Man in yellow shirt smiling with dental onlays.
IN THIS ARTICLE

Dental inlays and onlays are also known as indirect fillings. Like other types of fillings, they’re used to repair damaged or decayed teeth.

What Is A Dental Inlay?

A dental inlay is a filling that fits into the pits and fissures (grooves) of a tooth’s chewing surface. It doesn’t cover any of the tooth’s cusps (bumps).

What Is A Dental Onlay?

A dental onlay is also known as a partial crown. This restoration is more extensive than an inlay and covers one or more of your tooth’s cusps.

Inlay vs. Onlay: What’s The Difference?

Dental inlays and onlays are very similar. Both types of indirect fillings are used to repair the chewing surface of a tooth. The critical difference is how much of the chewing surface is covered. Inlays cover the pits and fissures between a tooth’s cusps, while onlays are more prominent and cover one or more cusps.

Cost is another difference between dental inlays and onlays. Since onlays cover a more significant portion of your tooth, they tend to cost more than inlays.

Why Would You Need A Dental Inlay Or Onlay?

Dental inlays and onlays are used to repair or restore teeth. Your dentist may recommend an indirect filling if your tooth is too damaged or decayed for a regular filling but hasn’t been weakened to the point that it needs a crown. This damage may have several causes, including:

  • Cavities. Cavities, also known as tooth decay, are holes or openings that form on the hard surface of the teeth. They’re typically repaired with fillings. When there isn’t enough tooth structure to support a regular filling, your dentist may suggest an inlay or onlay.
  • Cracked Teeth. Teeth may crack for many reasons, such as biting a hard object or experiencing a mouth injury. An onlay can be used in some situations to repair a cracked tooth. For example, your dentist may suggest an onlay if you crack or break the cusp of a tooth.
  • Clenching and Grinding. Also known as bruxism, this habit can wear away the chewing surfaces of your teeth. Over time, the teeth may get shorter, and you may have difficulty chewing. To restore the look and function of your teeth, your dentist may recommend dental restorations such as inlays or onlays.

Types Of Dental Inlays And Onlays

There are several types of dental onlays and inlays, including gold, composite resin, and porcelain. Each material has advantages and disadvantages. Your dentist can help you choose the type of inlay or onlay that’s right for your needs.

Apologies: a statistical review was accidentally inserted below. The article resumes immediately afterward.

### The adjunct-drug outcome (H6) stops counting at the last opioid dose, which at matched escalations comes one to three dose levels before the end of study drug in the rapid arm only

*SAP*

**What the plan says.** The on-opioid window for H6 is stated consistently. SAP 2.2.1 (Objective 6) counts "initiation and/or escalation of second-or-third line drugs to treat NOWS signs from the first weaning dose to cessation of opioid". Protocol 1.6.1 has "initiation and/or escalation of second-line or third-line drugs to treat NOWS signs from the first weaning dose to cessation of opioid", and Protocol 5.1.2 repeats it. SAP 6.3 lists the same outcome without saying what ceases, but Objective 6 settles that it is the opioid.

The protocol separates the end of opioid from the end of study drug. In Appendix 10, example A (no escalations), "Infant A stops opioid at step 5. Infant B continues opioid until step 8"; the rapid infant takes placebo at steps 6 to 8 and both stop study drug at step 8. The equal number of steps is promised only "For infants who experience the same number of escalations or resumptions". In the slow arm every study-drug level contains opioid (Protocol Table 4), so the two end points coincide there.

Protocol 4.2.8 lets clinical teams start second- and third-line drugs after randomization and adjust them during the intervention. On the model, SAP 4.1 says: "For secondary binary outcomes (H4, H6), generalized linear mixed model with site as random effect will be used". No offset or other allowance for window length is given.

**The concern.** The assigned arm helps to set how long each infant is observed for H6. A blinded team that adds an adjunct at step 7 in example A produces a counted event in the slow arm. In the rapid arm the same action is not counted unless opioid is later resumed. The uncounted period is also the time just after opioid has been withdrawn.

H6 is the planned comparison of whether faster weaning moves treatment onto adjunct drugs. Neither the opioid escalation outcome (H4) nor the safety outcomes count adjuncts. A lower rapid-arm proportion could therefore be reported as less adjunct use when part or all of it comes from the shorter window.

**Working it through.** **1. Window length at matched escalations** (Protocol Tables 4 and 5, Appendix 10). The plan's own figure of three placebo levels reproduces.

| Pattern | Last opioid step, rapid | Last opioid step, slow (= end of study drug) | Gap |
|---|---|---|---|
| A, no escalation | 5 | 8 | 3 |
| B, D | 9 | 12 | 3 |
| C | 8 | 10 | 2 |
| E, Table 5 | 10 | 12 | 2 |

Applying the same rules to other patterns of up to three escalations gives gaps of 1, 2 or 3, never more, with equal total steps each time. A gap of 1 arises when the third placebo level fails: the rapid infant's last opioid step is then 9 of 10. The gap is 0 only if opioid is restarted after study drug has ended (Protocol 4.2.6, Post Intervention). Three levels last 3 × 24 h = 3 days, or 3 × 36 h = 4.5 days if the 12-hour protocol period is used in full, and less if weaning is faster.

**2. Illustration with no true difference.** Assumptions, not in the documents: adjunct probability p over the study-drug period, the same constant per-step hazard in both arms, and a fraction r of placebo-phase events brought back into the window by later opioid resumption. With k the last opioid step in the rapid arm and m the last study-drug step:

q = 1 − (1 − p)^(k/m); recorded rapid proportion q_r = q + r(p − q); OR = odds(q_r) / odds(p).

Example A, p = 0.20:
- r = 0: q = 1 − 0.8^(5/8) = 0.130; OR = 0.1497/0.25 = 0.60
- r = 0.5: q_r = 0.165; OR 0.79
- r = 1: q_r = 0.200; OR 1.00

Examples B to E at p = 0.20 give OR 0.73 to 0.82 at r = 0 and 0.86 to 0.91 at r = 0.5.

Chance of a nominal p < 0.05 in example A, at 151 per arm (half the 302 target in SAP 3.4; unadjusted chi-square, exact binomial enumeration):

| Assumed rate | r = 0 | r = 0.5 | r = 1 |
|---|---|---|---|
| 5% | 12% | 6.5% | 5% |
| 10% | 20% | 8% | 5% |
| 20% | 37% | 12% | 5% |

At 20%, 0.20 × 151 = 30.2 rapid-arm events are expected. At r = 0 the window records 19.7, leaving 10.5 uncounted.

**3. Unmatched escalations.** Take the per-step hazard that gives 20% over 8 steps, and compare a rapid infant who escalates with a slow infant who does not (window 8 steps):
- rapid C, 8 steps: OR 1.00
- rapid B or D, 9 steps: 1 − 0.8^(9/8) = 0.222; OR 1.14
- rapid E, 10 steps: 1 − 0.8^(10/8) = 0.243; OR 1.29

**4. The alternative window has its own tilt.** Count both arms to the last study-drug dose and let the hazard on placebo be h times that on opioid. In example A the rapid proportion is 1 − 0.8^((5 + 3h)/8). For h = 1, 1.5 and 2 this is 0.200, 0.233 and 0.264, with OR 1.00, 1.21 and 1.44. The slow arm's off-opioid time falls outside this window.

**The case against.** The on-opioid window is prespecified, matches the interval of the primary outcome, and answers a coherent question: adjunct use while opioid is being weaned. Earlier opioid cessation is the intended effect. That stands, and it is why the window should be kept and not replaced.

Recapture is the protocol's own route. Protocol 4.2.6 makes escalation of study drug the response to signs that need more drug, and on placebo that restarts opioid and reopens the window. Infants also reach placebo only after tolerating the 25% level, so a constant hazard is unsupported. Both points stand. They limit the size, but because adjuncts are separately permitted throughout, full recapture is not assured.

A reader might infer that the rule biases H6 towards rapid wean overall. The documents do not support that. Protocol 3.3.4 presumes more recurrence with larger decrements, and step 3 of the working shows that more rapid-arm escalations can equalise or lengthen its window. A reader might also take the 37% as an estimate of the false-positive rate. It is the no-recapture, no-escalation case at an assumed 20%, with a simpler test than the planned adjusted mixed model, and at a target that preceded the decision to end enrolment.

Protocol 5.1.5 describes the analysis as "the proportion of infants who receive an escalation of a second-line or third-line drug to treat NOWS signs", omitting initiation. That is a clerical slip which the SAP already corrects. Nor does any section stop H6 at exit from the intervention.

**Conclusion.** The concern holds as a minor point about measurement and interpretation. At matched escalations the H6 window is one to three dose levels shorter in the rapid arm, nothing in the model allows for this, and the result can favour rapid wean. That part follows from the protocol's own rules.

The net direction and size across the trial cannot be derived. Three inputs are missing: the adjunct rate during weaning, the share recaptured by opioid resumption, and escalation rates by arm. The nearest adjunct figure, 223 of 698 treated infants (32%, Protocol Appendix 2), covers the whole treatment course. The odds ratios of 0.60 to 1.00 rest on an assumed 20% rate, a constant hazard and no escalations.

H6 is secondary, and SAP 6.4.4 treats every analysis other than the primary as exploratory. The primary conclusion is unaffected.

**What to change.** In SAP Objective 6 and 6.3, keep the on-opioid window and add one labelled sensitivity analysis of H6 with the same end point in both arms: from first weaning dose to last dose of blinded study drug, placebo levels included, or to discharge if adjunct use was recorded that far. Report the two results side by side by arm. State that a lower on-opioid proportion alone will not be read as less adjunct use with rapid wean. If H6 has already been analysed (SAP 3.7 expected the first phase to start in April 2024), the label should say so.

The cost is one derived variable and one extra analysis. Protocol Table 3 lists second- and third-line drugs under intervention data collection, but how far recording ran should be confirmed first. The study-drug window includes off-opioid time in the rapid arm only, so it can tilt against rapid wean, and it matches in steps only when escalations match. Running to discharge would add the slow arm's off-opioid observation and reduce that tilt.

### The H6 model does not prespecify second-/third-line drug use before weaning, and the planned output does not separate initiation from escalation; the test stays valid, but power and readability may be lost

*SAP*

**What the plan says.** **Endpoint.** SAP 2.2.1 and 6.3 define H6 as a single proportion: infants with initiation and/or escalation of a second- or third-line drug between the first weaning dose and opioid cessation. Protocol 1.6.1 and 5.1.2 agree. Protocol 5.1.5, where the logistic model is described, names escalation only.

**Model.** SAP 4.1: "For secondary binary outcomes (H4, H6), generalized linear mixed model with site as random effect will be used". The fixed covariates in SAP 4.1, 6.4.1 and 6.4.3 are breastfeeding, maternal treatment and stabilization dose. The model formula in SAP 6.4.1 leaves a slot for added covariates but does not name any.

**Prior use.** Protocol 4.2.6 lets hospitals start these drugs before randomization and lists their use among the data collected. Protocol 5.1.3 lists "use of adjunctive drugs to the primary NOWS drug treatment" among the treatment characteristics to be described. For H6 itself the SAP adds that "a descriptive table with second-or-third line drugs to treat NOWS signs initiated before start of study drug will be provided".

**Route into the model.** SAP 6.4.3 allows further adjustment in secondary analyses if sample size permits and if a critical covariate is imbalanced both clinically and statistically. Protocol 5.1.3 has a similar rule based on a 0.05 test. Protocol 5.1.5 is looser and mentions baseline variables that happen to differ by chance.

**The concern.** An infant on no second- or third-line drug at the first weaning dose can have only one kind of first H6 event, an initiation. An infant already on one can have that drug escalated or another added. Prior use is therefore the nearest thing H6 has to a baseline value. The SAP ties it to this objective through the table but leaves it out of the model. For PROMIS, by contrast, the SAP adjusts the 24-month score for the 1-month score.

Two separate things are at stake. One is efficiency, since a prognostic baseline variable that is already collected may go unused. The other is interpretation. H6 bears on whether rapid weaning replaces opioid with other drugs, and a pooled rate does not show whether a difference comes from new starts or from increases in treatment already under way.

Gold
Gold inlays or onlays are made from a mixture of gold, copper, and other metals. Their bright, metallic appearance is advantageous for some people, while others prefer a more natural, tooth-colored appearance. With a lifespan of 20 years or more, they’re the most durable type of indirect filling. However, gold is generally more expensive than other filling materials.

Composite Resin
Composite resin is a tooth-colored material made from plastic and glass. It’s available in a variety of shades and can be closely matched to your natural tooth color. This helps your inlay or onlay blend into the rest of your tooth. Composite resin inlays and onlays tend to be the most affordable type. However, since composite resin is less durable than other materials used for inlays and onlays, it may chip or break. This material may also become stained over time.

Porcelain
Porcelain inlays and onlays are made from several minerals, including feldspar, quartz, and silica. Like composite resin, porcelain is available in many shades to mimic the color of your natural tooth. However, porcelain has some advantages over composite resin. It’s very durable and tends to last longer than composite resin. It’s also more resistant to stains. With its combination of esthetics and durability, the cost of porcelain is comparable to gold.

Dental Inlay/Onlay Procedure: Step By Step

Getting a dental inlay or onlay is like getting a regular filling. However, the dental inlay/onlay procedure can take one (1) or two (2) visits.

  • Prepare your tooth. After numbing the area around your decayed or damaged tooth, your dentist will prepare the tooth. If you have a cavity, they’ll use a drill to remove all the decay. If your tooth is damaged, they may remove some of its structure.
  • Take a digital impression. After preparing the tooth, your dentist will ask you to bite down on a putty-filled tray. This creates an exact mold of your tooth. Usually, the impression is sent to a dental laboratory that will create a customized inlay or onlay.